A key part of what the definition does say, that gives us a clue to the basic idea underlying socialism, is the last part: “owned or regulated by the community as a whole.” Socialism is based on the idea that the community as a whole has interests apart from individual interests, and at least in some cases, community interests override individual interests. A community as a whole can allegedly make decisions that protect or further those interests. This forms the basis for why socialist ideologies believe that the community as a whole has the right to own and regulate property.

The idea that the community as a whole (or any other group) has interests, rights, and the ability to make decisions apart from individuals, is called collectivism. Collectivism treats the group–in this case, the community–as though it were a single living organism, with individuals as parts or cells of its body. Under this view, the individuals are inherently dependent on the whole for everything in their life. Individuals’ choices are entirely determined by their circumstances and place in the community, and separation from the community means a loss of personal purpose and rapid death for an individual. Thus, the community, as the agent responsible for everything an individual is, has the right to determine how goods and services will be produced and distributed.

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Why Socialism is Morally Wrong: The Basis of Property Rights

This essay is Part 1 of a three-part series on socialism:

Socialism-raised fists-black on red backgroundSocialism has become more popular in the US recently, at least as a term people use for their political beliefs. Bernie Sanders and many of his young followers claim to be socialists. But what is socialism, really, and is it a moral system or an immoral one? Is it practical or impractical?

In this essay, I will give the definition of socialism as dictionaries and its most committed advocates understand it. Then I will take socialism in its “purest,” most “noble,” most economically reasonable form–which many socialists claim has not been refuted by history–and show you why it is both immoral and impractical.

The Common Definition of Socialism

The Oxford English Dictionary defines socialism as:

A political and economic theory of social organization that advocates that the means of production, distribution, and exchange should be owned or regulated by the community as a whole.

If we are talking about full socialism, as its serious advocates mean it, the “regulated” here is redundant and should be taken to mean complete regulation and control, which is effectively the same as ownership. In a fully socialist society, “capitalists”–those who own “the means of production, distribution and exchange,” like factories and grocery stores–are abolished. Everyone in the society is a “laborer” or “worker,” in the broad sense of “someone who works for wages,” (what I’ll sometimes call a “wage-worker,” as opposed to someone who earns profits from private ownership.)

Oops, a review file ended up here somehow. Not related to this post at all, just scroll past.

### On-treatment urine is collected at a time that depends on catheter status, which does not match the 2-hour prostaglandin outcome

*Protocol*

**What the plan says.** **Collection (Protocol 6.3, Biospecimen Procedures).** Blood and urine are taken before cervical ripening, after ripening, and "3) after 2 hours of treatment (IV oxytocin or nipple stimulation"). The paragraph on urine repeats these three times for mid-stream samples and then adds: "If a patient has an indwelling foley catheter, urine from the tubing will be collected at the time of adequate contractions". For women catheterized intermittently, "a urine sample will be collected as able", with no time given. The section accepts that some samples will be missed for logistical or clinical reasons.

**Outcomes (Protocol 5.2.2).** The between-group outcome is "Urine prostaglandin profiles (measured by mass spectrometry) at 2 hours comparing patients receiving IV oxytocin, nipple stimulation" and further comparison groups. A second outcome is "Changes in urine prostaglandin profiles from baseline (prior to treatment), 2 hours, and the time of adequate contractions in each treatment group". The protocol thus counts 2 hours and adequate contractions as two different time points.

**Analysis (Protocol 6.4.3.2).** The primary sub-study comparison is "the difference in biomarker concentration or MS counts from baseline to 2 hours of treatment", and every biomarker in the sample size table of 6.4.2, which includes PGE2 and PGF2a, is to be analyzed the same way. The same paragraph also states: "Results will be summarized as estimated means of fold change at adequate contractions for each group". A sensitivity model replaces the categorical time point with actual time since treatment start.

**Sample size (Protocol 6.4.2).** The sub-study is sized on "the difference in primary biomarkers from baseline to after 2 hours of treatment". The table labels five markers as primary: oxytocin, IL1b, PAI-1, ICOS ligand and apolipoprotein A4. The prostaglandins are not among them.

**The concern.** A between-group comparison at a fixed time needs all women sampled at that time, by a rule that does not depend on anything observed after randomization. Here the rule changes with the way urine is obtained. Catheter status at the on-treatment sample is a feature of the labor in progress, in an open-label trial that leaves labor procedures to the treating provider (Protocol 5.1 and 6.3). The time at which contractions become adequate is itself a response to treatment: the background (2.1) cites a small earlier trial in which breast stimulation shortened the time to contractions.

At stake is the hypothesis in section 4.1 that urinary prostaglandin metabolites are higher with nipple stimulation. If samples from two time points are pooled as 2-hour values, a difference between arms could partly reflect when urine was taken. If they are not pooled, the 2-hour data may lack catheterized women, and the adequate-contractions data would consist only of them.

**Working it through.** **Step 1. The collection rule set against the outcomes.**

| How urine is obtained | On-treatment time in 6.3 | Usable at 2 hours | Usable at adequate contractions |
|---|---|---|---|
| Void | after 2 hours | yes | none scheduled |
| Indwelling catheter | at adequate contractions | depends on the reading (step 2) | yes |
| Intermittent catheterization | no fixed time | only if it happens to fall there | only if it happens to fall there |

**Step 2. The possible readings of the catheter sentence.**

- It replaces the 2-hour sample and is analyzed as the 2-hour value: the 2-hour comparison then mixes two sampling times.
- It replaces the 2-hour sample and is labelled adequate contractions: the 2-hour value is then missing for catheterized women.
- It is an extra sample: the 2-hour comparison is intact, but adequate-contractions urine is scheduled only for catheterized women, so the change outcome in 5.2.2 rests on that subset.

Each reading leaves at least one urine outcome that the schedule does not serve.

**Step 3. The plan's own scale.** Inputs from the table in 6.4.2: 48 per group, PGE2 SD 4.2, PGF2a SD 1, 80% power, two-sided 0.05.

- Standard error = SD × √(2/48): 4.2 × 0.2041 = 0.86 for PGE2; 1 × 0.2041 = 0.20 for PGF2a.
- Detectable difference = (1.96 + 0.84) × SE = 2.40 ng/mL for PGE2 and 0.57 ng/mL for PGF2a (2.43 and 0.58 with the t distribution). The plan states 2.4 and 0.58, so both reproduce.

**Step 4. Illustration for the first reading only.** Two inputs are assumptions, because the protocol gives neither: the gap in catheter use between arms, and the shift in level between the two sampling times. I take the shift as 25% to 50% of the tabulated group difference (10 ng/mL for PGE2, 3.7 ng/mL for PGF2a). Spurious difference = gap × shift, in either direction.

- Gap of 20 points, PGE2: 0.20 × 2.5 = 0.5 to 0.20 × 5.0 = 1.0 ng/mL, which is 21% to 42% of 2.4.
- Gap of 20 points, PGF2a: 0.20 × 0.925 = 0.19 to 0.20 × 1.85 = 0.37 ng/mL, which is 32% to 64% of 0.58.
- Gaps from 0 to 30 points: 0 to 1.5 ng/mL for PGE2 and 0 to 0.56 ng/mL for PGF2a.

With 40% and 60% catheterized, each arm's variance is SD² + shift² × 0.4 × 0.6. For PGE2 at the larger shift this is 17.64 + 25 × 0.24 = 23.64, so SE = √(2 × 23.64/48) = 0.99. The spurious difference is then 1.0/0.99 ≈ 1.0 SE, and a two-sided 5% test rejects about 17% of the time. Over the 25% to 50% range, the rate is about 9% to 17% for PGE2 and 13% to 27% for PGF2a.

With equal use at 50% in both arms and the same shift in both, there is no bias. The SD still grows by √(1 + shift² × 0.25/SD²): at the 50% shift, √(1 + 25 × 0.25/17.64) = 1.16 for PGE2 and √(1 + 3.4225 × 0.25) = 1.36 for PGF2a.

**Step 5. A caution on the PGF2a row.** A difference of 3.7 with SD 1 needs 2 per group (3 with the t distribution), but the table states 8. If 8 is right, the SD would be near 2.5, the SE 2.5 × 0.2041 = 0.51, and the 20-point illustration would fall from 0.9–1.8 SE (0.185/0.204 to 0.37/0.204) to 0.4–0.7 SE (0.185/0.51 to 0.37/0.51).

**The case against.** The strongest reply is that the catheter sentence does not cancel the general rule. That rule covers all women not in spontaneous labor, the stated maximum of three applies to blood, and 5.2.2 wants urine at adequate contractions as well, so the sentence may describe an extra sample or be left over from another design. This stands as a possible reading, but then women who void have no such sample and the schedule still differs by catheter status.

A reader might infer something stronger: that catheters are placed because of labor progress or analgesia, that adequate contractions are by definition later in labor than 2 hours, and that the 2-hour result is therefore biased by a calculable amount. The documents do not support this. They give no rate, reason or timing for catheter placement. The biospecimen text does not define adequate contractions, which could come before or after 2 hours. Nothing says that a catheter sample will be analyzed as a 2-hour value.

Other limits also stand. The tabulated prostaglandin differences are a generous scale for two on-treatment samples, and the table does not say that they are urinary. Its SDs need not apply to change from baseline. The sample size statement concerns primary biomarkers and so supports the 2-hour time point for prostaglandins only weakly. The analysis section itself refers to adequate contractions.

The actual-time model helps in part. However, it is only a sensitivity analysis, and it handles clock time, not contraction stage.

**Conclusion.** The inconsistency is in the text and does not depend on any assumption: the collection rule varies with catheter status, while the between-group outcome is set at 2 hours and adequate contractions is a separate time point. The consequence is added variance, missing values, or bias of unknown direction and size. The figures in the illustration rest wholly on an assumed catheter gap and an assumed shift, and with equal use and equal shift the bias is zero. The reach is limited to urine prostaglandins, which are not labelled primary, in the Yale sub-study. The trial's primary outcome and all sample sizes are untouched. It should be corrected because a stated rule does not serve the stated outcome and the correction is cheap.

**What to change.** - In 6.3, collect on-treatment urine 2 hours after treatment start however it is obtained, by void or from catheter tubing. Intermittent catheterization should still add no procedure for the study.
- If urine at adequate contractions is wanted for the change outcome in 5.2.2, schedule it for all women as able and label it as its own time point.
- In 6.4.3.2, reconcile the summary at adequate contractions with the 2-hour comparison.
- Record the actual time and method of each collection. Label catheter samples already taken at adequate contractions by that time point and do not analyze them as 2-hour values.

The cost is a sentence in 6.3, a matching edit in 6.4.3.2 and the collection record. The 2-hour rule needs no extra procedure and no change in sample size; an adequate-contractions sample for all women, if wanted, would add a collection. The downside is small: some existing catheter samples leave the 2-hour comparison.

The “community as a whole” exercises control through some form of governmental institution. In different socialist theories, this may take the form of anything from local direct democracies, to national or worldwide governments of central planners, allegedly representing the collective will of the “working class” (proletariat.)

(In light of this, I will say up front that Bernie Sanders is not a socialist in the full sense of the term: he doesn’t advocate the outright abolition of capitalists. I will have more to say about what he actually is, in Part 3 of this series.)

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“Bill Nye: The Tyrant Guy,” by Michael J. Hurd, Ph.D.

American leftism/progressivism is the established way of thinking. It did not win by reason or persuasion; merely by default, or in the absence of any principled, rational alternative. The leftist agenda of a weak defense; unsustainable national debt; fostering dependence …

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Source: Bill Nye: The Tyrant Guy | Michael J. Hurd, Ph.D. | Living Resources Center

New Book Out Today! Equal is Unfair, by Yaron Brook and Don Watkins

Equal is Unfair: America's Misguided Fight Against Income Inequality, book coverIt seems like virtually everyone on the political left is talking about income inequality, or inequality of wealth. From Paul Krugman, to Rachel Maddow, to Elizabeth Warren, to Bernie Sanders, to President Obama. They all condemn high levels of income or wealth inequality as unfair and economically destructive.

But what if they’re wrong? What if high income inequality is a good thing for prosperity? What if it’s necessary for the greatest improvement in the lives of the poor? What if the campaign against inequality is actually immoral?

There’s an important new book on income inequality that was just released today. It’s called, Equal is Unfair: America’s Misguided Fight Against Income Inequality. Here are some videos from the authors on the issue of income inequality. The first chapter of the book is also linked below.

The videos:

Bernie Sanders and the Inequality Gimmick:

Who Cares About Inequality?

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Faith vs. Trust and Science vs. Religion

"Then a Miracle Occurs" cartoon - "I think you should be more explicit here in step two." Science vs ReligionWhat is faith, and how does it relate to trust? Are the two terms different? Does one need to have faith to engage in science or benefit from it? What is trust and what is its role in reasoning? These are the questions I will discuss and answer here.

First, we’ll consider the meaning of “faith.” The most prominent use of the term “faith” is in regard to religion, so let’s look at what it means in that sphere and apply that understanding more generally.